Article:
The teen years are a time of tremendous potential and growth, but they can also be a very stressful period. This is especially true for youths who are struggling emotionally, mentally or socially.
Many youths think about and attempt suicide. When this happens, it’s important that families know the warning signs.
Adolescence is a time of intense emotional development. During this period, kids draw conclusions about themselves, others and God. When those conclusions are negative, a youth may be more likely to think about or attempt suicide.
Other risk factors include a previous suicide attempt, drug or alcohol use, disciplinary problems and involvement in high-risk behavior. A family history of mental illness increases the risk for teen suicide, as does a history of abuse and domestic violence.
A serious problem with adolescent suicide is that teens often have access to lethal weapons, such as firearms. Also, they often have easy access to drugs and alcohol that can depress the brain and disinhibit thinking. They can use these substances to escape their troubles temporarily but then they cannot solve those problems and may feel hopeless about their future. They may become addicted to the drugs or they may overdose and die. The risk of suicide rises with the level of dependency on drugs and alcohol.
Some teens have risk factors that increase their chances of suicide. They may be a victim of a suicide attempt in the past, or have a family history of depression, or a psychiatric disorder like bipolar or anxiety. They may also have alcohol or drug problems, get in trouble at school or with the law, or engage in high-risk behaviors. Other risk factors include a family history of violence, bullying and a lack of support from friends and family.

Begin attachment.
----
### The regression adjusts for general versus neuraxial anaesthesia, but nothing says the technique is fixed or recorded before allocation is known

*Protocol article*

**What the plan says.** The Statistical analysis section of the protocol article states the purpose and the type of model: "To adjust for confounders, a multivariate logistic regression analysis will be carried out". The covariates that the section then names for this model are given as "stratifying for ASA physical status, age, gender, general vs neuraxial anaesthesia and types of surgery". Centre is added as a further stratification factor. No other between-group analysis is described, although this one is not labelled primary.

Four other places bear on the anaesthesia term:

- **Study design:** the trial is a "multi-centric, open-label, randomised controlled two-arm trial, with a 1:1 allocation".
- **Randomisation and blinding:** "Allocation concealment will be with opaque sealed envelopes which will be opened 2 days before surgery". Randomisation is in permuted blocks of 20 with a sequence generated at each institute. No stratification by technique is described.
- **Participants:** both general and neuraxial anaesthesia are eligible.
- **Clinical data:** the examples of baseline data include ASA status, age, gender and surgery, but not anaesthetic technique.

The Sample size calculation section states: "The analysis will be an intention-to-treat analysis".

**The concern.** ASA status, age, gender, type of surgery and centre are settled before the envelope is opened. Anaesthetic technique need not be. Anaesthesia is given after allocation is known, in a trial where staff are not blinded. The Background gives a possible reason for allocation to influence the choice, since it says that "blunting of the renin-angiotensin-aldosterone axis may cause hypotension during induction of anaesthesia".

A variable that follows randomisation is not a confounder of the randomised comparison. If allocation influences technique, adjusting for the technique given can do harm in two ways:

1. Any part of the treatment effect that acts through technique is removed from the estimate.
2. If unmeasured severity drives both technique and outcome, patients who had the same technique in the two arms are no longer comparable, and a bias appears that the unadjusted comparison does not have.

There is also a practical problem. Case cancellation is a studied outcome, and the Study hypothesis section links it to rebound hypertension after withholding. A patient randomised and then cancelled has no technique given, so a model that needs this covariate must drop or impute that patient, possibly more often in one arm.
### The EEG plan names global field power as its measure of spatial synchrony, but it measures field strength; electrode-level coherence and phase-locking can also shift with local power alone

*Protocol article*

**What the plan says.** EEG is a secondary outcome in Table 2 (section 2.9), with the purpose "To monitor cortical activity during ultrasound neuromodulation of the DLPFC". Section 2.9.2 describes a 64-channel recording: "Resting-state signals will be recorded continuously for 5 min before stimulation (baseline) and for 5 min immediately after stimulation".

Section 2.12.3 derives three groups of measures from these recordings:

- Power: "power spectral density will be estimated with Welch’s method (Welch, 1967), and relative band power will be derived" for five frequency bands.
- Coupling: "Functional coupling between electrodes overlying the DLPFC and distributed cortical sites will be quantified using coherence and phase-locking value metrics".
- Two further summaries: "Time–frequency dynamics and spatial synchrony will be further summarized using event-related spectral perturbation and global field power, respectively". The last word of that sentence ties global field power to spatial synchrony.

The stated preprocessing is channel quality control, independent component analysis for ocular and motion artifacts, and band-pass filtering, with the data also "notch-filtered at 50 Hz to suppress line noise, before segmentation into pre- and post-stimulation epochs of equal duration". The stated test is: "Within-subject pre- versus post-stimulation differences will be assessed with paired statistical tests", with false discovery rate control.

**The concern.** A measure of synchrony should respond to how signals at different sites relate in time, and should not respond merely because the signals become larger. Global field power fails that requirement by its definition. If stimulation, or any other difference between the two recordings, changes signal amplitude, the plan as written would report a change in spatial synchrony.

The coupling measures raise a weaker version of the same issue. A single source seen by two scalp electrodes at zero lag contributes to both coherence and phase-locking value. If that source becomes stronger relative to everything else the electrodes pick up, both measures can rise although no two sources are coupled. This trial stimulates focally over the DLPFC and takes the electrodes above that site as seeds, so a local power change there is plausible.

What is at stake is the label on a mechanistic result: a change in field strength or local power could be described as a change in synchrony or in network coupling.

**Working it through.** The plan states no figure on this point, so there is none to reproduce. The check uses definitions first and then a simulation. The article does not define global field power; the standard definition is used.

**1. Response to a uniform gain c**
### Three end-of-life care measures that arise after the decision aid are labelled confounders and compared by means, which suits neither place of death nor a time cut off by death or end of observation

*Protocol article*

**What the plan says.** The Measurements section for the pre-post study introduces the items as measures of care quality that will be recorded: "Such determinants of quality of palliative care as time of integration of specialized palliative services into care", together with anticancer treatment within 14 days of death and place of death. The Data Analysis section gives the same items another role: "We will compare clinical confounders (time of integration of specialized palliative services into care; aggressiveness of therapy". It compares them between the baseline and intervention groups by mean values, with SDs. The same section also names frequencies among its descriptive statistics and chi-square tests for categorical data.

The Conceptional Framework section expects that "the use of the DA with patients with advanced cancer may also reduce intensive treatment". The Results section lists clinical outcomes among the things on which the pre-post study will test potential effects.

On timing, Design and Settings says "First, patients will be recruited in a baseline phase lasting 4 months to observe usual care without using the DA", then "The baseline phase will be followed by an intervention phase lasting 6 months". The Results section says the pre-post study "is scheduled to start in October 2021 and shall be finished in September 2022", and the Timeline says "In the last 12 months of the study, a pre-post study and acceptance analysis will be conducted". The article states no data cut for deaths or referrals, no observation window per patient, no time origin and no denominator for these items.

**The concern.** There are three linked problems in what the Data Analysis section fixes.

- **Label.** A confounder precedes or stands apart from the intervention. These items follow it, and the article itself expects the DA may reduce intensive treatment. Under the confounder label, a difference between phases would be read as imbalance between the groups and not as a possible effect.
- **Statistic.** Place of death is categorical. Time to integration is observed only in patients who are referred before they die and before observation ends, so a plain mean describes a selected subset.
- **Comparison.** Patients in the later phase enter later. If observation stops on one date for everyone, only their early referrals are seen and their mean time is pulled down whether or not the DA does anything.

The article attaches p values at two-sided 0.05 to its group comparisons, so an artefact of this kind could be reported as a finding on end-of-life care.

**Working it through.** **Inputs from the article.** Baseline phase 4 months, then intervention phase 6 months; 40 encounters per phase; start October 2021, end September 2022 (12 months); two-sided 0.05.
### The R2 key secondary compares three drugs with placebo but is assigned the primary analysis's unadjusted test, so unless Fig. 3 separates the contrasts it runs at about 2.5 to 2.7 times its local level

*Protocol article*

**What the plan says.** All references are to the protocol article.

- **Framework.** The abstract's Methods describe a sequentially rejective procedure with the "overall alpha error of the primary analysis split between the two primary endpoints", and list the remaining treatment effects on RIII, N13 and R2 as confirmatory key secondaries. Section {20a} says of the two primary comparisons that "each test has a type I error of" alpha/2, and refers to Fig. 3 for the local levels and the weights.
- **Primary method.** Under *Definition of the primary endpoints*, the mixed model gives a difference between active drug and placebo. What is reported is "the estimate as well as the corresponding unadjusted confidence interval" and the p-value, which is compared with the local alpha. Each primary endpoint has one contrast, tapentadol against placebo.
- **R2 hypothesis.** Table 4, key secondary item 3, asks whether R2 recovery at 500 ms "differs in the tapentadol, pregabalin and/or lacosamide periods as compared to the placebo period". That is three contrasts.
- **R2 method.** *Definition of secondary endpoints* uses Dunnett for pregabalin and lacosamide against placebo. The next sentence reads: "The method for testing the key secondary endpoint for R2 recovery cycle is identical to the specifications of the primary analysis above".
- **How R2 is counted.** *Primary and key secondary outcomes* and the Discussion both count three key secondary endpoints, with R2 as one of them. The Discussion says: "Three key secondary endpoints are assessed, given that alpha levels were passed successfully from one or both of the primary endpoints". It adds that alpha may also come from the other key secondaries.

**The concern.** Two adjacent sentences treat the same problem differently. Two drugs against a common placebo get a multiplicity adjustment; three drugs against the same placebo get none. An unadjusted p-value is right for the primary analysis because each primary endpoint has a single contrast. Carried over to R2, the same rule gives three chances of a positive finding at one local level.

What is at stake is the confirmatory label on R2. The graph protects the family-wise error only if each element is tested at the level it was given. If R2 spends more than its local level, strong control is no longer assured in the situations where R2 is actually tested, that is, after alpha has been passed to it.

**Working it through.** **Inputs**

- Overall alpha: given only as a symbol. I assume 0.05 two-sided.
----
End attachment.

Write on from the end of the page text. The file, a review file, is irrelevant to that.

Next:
Teens can often hide their feelings or act differently, making it hard to know what they are going through. But a preoccupation with death, a sudden change in their personality or behavior, isolation from friends, withdrawal from activities they once enjoyed and poor school performance can be warning signs. Any talk of suicide or self-injury is a serious concern. Also, if they have access to lethal means like pills or firearms, they should be evaluated right away.
The risk of suicide in young people is a complex matter. It is a result of interaction between biological, psychological and socio-cultural factors. Youths who have not developed good coping skills, who have major psychological or behavioural symptoms and who are living in unstable homes and families are more likely to commit suicide.
A person who has had suicidal thoughts or an attempt at suicide needs careful evaluation in hospital. They should not be discharged from the emergency department without a thorough clinical and laboratory assessment. The patient should be asked to provide a full account of events and their own account should be carefully checked. Be particularly wary of a sudden excessive elevation of mood in someone who was previously severely depressed. It may indicate that the person has finally decided to take their life. Also be wary of a youth who is grossly agitated, pacing the floor and breathing rapidly. This can be a sign of psychosis and may lead to self harm or attempted suicide.
The prevention of youth suicide can involve community-based efforts including school gatekeeper training, general suicide education, screening programs, peer support programs and crisis centers or hotlines. Community-based organizations should also consider the social inequities that may impact their populations and design comprehensive intervention strategies.
Parents, teachers and others should be vigilant about sudden changes in a child’s mood or behavior. They should take warning signs seriously, especially if they involve self-harm or a plan to kill themselves. Signs include increased absenteeism, withdrawal from friends and activities, sleep problems, a change in appetite or sudden weight loss, erratic behaviors and drawings or writings that depict death or suicide.
It is important for friends of a suicidal youth to stay with them or make sure they are not alone at all times and to talk with an adult they trust about their friend’s behavior. It is also important to encourage the friend to seek expert help by calling a crisis hotline or going to a hospital emergency room for evaluation.